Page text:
A vast amount of the current laws and legislation in the U.S. pertain to the age group that accounts for a majority of the country’s population: adults. But what about laws surrounding criminal proceedings involving a juvenile? Juvenile law is a unique area of law that pertains specifically to legal concerns or crimes involving a minor/s.

Proceedings are often carried out in a different court of law entirely, the juvenile criminal court, and more often than not treat a minor differently than an adult. While many constitutional rights remain the same for both age groups, there are some key differences to be aware of.

What Happens in Juvenile Court

If a minor is involved in a case that is brought forward to juvenile criminal court, they could run the risk of receiving a conviction, which may result in going to a juvenile facility. Juveniles are often more likely to receive counseling, therapy, community service and other rehabilitative programs in place of a punishment. Additionally, most proceedings involving a juvenile are often confidential, despite the fact that the juvenile’s criminal record will continue to impact that minor’s future opportunities for employment, military service or community volunteering.

In many cases, juvenile court proceedings are not at all dissimilar to that of an adult but are often handled in a more informal manner. According to federal law, every juvenile facing a possible conviction has a right to know the charges against them and just like adults, have a right to seek legal counsel. Juvenile jurisdiction varies significantly from state to state, with a court’s specific jurisdiction determining the facility’s overall design and setup.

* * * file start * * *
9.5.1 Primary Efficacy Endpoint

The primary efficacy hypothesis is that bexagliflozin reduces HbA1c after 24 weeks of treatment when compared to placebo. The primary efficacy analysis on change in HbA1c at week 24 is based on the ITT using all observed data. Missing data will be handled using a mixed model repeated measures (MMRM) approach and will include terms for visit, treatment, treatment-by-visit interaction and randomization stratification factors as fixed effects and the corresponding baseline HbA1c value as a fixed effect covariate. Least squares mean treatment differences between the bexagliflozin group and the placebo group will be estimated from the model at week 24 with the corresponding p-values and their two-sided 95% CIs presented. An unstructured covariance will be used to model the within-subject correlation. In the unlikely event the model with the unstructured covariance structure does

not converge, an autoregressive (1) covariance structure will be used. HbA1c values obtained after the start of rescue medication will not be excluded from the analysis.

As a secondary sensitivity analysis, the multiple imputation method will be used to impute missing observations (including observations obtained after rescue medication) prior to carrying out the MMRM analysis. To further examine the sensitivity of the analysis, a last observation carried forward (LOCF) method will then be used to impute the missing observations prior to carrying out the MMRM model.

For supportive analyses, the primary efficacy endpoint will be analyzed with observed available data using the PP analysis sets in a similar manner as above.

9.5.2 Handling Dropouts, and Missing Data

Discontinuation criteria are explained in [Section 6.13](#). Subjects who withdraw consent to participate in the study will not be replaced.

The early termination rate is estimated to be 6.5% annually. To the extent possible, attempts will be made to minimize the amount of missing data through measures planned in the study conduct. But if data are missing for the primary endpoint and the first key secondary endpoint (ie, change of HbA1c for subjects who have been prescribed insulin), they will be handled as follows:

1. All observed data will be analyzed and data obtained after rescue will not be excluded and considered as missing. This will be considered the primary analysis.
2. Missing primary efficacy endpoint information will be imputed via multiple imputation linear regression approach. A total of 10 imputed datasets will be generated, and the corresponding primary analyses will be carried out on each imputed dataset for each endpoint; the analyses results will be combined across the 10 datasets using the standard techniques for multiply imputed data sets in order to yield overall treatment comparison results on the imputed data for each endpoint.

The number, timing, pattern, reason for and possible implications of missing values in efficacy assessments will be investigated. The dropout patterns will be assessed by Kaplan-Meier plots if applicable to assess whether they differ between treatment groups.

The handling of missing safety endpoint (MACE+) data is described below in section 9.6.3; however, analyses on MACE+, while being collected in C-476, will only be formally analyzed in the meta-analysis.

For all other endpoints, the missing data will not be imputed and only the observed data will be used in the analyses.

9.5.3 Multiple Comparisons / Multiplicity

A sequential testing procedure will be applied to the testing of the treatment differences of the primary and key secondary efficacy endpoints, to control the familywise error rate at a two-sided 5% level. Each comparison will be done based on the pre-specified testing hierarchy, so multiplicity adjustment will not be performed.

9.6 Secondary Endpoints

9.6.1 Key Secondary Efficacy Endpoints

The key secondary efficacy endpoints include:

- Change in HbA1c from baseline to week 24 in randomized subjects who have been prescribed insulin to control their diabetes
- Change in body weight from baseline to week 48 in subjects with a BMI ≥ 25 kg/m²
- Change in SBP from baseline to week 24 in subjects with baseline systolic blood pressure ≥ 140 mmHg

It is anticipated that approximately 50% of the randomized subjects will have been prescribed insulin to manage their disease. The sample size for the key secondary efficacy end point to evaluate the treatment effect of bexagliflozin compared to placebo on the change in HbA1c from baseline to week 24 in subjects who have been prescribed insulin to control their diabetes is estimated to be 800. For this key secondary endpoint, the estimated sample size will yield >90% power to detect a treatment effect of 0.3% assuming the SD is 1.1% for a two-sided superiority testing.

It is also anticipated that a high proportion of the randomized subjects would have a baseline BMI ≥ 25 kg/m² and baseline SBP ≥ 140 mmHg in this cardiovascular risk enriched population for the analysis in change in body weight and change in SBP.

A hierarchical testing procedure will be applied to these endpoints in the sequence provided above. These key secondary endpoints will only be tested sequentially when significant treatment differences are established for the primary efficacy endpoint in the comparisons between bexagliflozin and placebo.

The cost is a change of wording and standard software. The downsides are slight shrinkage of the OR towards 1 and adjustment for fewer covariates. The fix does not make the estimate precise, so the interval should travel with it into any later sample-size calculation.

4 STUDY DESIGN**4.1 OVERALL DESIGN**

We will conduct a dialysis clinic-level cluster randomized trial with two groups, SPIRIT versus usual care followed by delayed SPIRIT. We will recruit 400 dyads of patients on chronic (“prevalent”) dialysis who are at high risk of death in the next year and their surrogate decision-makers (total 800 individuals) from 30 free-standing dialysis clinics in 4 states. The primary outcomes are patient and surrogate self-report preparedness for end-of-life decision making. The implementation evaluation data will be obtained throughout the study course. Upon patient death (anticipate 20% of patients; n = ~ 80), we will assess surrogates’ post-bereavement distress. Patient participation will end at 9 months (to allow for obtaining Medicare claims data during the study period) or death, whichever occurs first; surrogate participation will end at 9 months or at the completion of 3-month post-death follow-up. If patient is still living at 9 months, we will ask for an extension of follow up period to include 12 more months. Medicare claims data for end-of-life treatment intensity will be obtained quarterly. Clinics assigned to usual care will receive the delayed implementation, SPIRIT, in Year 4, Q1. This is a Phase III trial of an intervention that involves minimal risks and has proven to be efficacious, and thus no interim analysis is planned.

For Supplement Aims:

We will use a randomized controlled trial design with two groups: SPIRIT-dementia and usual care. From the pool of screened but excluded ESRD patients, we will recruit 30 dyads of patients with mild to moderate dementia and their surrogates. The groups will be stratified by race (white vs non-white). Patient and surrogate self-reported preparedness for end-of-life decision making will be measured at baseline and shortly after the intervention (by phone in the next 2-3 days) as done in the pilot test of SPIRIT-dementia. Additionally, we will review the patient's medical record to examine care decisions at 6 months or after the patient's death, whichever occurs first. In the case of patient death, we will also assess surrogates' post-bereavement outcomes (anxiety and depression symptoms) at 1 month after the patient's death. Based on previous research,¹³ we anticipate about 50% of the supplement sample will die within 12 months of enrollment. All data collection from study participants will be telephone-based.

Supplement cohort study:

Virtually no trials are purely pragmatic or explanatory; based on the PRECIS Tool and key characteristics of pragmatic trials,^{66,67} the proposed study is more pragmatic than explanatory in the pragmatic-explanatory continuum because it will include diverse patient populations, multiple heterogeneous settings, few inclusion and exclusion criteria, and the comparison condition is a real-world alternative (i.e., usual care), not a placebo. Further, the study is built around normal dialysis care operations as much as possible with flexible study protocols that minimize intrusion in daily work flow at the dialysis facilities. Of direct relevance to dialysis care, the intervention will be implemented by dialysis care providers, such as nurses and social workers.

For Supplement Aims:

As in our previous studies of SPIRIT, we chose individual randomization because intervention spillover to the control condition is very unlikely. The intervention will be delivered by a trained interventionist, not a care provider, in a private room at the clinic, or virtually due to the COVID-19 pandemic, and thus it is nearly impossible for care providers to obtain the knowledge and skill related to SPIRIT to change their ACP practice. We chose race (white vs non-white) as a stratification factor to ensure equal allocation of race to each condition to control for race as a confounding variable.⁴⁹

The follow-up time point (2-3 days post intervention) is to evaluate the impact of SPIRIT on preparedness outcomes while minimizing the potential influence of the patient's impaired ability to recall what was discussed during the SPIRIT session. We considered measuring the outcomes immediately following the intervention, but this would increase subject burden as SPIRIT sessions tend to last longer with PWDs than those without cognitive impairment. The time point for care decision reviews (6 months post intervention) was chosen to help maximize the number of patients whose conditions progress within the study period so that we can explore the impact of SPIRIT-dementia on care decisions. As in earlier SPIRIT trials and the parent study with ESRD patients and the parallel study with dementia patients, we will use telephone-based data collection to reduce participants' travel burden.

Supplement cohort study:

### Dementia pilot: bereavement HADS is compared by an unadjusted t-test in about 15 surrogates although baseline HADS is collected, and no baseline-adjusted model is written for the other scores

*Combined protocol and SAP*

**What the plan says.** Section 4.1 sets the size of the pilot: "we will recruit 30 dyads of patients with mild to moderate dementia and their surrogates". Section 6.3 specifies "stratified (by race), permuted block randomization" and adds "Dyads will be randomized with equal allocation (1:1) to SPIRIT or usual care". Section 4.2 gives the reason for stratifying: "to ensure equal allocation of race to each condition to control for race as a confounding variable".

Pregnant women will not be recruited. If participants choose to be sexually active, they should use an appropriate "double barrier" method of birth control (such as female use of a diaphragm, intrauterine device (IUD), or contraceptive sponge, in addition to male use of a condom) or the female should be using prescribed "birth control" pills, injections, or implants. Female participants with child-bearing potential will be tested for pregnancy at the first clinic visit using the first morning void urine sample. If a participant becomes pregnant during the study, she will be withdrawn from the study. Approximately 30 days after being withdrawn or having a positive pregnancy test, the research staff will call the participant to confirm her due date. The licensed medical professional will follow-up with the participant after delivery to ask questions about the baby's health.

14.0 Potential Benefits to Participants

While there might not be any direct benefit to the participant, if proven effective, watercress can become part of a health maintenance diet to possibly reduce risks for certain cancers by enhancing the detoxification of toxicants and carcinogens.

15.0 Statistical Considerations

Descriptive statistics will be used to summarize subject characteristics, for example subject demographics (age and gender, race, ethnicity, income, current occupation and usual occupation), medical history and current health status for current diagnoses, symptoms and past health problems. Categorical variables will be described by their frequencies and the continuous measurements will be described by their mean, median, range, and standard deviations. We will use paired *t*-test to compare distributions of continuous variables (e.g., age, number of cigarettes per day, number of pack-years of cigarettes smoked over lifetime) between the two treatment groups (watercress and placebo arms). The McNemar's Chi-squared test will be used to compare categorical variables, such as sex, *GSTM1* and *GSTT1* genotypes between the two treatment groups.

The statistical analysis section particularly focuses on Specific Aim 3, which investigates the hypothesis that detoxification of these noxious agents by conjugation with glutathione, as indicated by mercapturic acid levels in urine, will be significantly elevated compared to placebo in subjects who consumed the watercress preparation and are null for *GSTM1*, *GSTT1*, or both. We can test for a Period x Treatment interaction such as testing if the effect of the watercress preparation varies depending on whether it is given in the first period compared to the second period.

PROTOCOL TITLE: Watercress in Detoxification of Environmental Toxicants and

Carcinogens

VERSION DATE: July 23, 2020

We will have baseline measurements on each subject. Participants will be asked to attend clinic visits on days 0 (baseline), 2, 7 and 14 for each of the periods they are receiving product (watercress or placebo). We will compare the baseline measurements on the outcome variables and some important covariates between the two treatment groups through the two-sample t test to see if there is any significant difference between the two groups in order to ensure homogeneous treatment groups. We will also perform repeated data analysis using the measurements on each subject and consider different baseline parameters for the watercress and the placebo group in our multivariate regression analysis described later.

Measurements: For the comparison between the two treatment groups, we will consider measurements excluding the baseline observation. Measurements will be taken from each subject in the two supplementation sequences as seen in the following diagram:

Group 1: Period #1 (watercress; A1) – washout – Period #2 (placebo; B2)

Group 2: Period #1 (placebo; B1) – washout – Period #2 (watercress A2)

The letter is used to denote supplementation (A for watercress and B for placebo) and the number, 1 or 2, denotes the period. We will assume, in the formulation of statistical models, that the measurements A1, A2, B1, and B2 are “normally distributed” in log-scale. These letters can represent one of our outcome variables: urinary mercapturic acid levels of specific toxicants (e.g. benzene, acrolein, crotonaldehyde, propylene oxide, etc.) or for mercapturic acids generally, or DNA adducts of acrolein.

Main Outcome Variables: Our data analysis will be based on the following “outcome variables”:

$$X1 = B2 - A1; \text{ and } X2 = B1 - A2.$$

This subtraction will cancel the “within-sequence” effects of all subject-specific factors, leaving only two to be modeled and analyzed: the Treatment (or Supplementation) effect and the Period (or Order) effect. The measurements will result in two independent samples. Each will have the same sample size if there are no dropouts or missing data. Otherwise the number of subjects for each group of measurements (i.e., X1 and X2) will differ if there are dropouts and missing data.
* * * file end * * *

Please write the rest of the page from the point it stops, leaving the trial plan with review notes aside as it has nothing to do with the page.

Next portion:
In a number of states, both juvenile and family law cases are held in separate court facilities, while in some states the practice areas are considered just a general division of trial court. Juvenile and family courts can try offenses including delinquency, child abuse, neglect, divorce, domestic violence, adoption, guardianship, custody and supervision. On the other side, in a strictly juvenile court, offenses can range anywhere from shoplifting to possession of illegal substances or alcohol.

Legal Counsel for Juvenile Cases

No matter the case against them, a juvenile has the right to seek out legal counsel or receive assistance from an attorney in regard to their case. Conversely, though a minor holds the right to legal counsel, they don’t hold the right to a jury-based trial in a majority of states. With that being said, some states including Alaska and Massachusetts choose to allow for juvenile jury trials, which is not mandatory under federal law.

Additionally, every state has different laws determining the overall age of criminal responsibility. In most states, the age is 18 while others consider the age as low as 14. After a juvenile reaches the age of majority, they can be considered and charged as an adult in a federal court of law. In instances where a juvenile is younger than the state’s majority age, the state can still allow for penalties to continue until the age of 21.

For example, if a 16-year-old receives a conviction for crime, the court is legally within their right to hold that minor in a juvenile facility until they reach 21. Cases where a minor is charged as an adult are quite rare legal occurrences but is completely possible and often seen for more serious crimes such as homicide or criminal sexual misconduct.

As previously stated, no matter the state or case against an individual, any juvenile has the right to receive legal counsel. If you find yourself in need of legal assistance, start researching for lawyers or attorneys specializing in the field of juvenile law and immediately schedule a consultation with them.